Then I remember the one who gave me breath in the morning and rest at night. I remember the one who gave me health and the ability to think and work. Through this lens of grace, the question of what’s “mine” is flipped on its head. This very “fight” in me comes from a creator who knows me and loves me. This creator gave me dreams when I only asked for food. He gives me art and grace when I only asked for breath.
I often credit my successes, as small as they are, to my passion. But in recent years I’ve come across a paradigmatic shift in the form of a question: Where does this passion and grit come from? Who’s responsible for it? To say I was born with it seems inadequate. To say I’ve nurtured it, that I’ve made it grow by my own power, seems incomplete. To say I deserved it seems most of all inaccurate. I was given passion, and I was given the abilities and circumstances to put it to work.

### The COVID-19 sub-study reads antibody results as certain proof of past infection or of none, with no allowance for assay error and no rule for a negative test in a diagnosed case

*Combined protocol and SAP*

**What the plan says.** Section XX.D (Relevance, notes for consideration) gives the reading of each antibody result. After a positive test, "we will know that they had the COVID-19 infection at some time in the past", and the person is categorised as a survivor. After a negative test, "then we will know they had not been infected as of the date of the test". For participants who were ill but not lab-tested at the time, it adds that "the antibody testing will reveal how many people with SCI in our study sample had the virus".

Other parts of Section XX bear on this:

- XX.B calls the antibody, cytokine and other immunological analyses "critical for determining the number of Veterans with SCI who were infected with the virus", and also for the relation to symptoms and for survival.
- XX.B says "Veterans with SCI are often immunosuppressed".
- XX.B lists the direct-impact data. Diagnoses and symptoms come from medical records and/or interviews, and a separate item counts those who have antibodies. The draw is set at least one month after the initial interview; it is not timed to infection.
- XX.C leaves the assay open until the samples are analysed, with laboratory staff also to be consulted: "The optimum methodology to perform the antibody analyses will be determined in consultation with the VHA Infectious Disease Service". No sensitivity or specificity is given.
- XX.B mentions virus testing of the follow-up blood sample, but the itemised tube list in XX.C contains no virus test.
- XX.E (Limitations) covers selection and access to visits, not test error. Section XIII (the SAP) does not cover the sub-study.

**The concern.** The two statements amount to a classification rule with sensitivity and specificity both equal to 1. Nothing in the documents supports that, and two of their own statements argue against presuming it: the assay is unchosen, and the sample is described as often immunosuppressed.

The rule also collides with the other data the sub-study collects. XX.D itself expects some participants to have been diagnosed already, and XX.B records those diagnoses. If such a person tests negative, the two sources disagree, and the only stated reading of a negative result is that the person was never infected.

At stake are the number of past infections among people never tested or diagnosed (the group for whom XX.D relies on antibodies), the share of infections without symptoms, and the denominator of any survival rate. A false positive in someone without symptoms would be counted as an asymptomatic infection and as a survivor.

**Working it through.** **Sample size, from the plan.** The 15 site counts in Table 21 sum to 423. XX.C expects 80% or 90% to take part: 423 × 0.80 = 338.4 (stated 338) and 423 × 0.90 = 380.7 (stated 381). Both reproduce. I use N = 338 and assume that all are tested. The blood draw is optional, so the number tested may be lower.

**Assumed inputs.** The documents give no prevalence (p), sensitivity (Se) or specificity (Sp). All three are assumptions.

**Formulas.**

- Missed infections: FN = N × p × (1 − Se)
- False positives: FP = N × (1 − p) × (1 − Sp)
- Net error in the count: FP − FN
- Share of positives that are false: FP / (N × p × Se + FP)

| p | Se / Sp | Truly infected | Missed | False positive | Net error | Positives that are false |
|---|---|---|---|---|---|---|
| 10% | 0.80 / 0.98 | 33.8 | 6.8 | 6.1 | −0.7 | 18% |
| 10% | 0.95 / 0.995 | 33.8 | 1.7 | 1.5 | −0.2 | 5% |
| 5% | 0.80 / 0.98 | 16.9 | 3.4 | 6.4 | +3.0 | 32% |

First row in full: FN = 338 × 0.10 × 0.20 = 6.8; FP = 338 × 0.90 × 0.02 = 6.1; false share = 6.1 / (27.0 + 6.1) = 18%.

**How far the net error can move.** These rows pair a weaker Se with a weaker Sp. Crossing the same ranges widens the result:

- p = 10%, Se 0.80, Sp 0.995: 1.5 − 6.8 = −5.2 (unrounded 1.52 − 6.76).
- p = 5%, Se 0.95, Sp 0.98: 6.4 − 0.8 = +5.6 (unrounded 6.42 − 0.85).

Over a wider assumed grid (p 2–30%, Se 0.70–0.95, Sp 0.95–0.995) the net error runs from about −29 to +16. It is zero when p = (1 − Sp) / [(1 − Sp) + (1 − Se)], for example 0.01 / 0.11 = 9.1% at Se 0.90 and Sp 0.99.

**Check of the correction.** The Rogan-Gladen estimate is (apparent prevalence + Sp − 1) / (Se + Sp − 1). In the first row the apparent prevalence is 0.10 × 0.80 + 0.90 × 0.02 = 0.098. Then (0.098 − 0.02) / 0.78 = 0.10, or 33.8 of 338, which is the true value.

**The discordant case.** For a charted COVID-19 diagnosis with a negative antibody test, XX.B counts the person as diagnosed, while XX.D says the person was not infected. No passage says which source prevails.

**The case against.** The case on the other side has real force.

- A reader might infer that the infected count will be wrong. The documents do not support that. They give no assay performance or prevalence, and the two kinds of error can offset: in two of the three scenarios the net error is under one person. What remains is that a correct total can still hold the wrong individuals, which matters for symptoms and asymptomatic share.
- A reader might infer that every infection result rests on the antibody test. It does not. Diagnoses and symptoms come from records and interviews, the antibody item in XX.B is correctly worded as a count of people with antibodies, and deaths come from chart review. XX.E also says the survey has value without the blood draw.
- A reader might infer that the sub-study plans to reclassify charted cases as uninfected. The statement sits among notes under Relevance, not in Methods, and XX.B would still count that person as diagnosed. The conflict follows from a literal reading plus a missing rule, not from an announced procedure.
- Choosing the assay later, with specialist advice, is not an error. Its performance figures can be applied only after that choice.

Have you considered how involuntary desire is? “Go-getters,” and I like to think of myself as being one, are only such because we have a predisposed inclination toward success and achievement. But even that predisposition, that hard-wiring, is fully beyond our control. Being born with the desire to affect positive change, and being born into the appropriate abilities and circumstances that allow me to act on these desires are all beyond my control. I did nothing to deserve them. They say nothing about me and everything about the one who created me.
So if I can’t even claim the very things that allow me to accomplish my goals, what is it that I’ve actually done? What can I take credit for? Nothing, it seems. I can’t take credit for that which I was so graciously given. I sowed by the grace of God, and I reap all that I do by this same grace. It’s like what the Apostle Paul says: But by the grace of God I am what I am, and his grace toward me was not in vain. On the contrary, I worked harder than any one of them, though it was not I, but the grace of God that is with me. 1 Corinthians 15:10.
In the same way that I can’t take credit for the sowing and the growing, I have no intention of keeping what I glean for myself. I hope never to be selfish with what was never mine in the first place. I think everything I accomplish is always always meant to be shared. What’s mine is my family’s and my community’s. It belongs to the people I love and serve.